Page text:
Virtual reality has huge implications for education, Oculus Rift creator says

Palmer Luckey envisions a future where classrooms go on field trips to Ancient Rome using virtual reality.

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Virtual reality technology like Oculus Rift has huge implications in the field of education, creator Palmer Luckey said today as part of a White House Google Hangout. Luckey said the way in which field trips are currently structured is too expensive and children don't get enough out of them. But with virtual reality, these children could (virtually) travel to faraway destinations and learn about the world around them at a fraction of the cost.

"It's going to be really important for [science, technology, engineering, and mathematics] education. Because kids don't learn best from reading a book or looking at a chalk board," Luckey said. "We've decided, as a society, that there's some benefit in field trips; actually having hands-on experiences where we send people to do things. The problem is, it takes a lot of resources to do that. Most field trips I've been on have been mostly travelling and corralling kids, and eating lunch, and not nearly as much actual learning. And you're limited in what you can do. You can't go to a new place every day because the resources aren't there."

"I think virtual reality is going to make a lot of these experiences, like travelling to virtual locations or being able to see all of the planets to scale next to each other--it's going to take these things that are impossible to do today and make them part of everyday education," he added.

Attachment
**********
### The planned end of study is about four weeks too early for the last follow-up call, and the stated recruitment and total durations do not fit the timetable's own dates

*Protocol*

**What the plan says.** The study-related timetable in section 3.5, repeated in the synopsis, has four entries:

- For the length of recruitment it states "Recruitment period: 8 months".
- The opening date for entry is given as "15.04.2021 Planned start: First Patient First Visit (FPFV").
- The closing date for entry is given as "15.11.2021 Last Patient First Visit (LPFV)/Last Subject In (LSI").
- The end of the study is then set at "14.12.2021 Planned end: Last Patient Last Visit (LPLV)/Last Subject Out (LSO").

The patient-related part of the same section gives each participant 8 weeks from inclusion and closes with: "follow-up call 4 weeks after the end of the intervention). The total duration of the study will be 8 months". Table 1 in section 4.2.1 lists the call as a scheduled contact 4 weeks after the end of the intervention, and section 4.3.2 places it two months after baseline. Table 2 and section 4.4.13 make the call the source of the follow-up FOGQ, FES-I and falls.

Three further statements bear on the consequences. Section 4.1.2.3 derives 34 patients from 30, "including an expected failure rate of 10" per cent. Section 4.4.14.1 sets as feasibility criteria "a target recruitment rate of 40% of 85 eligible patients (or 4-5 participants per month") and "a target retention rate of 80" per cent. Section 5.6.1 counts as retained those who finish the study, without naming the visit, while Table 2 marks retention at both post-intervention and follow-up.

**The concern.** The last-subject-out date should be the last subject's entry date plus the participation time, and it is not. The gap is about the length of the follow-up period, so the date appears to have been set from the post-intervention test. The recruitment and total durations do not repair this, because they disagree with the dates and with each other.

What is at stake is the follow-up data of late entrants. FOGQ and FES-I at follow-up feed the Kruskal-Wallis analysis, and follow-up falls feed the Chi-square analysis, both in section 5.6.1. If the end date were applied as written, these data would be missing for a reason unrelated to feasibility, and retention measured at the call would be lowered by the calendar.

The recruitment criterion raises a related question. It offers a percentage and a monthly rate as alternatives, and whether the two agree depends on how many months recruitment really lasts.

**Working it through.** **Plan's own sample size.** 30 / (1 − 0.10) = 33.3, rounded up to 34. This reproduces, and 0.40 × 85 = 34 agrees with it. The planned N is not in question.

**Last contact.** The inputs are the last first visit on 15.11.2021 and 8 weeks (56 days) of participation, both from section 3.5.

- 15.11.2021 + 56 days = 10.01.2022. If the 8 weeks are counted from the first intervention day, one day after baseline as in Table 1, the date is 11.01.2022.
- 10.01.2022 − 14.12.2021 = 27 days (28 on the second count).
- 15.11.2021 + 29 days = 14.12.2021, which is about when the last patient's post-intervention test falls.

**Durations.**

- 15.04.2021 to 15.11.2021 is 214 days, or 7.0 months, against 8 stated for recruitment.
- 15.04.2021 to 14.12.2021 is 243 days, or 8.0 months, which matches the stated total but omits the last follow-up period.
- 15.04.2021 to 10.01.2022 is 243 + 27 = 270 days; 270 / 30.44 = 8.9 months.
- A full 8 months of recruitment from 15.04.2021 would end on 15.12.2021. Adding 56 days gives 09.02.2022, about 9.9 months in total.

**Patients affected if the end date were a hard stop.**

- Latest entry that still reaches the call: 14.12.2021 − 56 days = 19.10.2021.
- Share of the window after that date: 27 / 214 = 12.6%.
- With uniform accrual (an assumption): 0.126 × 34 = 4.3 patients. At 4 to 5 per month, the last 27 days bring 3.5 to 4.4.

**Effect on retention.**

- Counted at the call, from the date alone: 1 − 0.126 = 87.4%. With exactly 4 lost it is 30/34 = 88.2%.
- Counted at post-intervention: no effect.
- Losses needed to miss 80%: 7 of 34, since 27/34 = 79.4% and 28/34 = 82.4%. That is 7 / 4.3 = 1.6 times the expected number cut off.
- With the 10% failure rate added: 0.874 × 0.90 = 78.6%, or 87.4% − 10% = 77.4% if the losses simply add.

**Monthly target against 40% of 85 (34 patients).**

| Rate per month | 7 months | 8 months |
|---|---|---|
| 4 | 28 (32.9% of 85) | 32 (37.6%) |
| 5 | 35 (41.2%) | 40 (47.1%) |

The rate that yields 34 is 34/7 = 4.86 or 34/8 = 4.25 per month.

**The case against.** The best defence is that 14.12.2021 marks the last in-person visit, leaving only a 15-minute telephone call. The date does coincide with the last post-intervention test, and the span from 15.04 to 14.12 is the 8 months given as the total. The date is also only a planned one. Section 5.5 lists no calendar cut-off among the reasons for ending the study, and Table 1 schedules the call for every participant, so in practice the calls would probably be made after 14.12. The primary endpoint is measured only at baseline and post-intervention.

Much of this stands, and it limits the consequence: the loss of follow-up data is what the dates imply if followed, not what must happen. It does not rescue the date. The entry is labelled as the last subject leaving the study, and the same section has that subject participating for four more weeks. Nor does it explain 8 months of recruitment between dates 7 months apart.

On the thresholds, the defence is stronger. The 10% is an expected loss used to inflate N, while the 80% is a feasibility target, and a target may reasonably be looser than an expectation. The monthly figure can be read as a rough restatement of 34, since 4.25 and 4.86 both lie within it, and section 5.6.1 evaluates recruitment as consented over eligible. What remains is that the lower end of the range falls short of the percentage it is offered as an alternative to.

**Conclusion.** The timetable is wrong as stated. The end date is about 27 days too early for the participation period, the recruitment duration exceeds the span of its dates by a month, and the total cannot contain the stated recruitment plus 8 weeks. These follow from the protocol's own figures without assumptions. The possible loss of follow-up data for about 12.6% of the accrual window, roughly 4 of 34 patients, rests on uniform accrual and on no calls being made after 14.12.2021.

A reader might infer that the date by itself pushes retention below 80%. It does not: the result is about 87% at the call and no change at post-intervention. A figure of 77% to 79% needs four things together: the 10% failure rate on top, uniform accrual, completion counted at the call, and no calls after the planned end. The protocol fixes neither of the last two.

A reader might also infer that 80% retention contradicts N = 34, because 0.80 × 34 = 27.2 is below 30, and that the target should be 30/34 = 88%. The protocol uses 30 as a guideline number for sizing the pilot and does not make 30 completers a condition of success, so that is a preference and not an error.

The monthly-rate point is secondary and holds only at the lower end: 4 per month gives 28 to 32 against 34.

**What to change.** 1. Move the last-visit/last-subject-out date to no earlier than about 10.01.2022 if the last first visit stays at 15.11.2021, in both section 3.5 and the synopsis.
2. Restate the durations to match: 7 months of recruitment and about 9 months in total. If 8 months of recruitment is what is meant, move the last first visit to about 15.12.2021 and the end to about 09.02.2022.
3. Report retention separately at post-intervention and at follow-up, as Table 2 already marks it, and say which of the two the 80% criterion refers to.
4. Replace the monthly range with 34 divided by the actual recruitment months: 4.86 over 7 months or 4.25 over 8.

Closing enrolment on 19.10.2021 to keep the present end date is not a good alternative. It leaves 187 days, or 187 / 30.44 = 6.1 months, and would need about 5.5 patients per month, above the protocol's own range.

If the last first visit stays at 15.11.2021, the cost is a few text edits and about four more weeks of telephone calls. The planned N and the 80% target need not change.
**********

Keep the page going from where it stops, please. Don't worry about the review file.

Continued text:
Work in the field of education-themed virtual reality is already underway. A team from Harvard University has created The Giza Project, a piece of software that allows you to travel through time and virtually explore the pyramids without leaving your home or paying for a flight to Egypt. Developers are also creating a virtual experience where you can "visit" Ancient Rome.

These kinds of initiatives stand to revolutionize education, Luckey said.

"What if you could not spend all those resources; if you could send not college students but any person of any age to go see the ruins as they exist today and as they existed during the height of the Roman Empire--that's something that's impossible to do today," he said. "You could throw as much money as you want at it and it can't happen. I think virtual reality will make that possible."

It's not just education that virtual reality could impact. Oculus VR CEO Brendan Iribe argued last year that virtual reality will disrupt a great many industries, including film. "Gravity was made for VR," Iribe said in October. "VR is going to have a big impact on film." The company also believes Oculus Rift will change gaming and "redefine fundamental human experiences."

If virtual reality is going to change the world in the way that Oculus believes it will, don't expect the revolution to happen anytime soon. Oculus Rift remains a developer-only prototype, and the company has made no indication as to when units will be available commercially and how much they will cost. Still, the company is preparing for a public rollout, as evidenced by the $75 million in venture capital funding it raised in December and the recent hiring of Electronic Arts veteran David DeMartini to lead a developer relations team.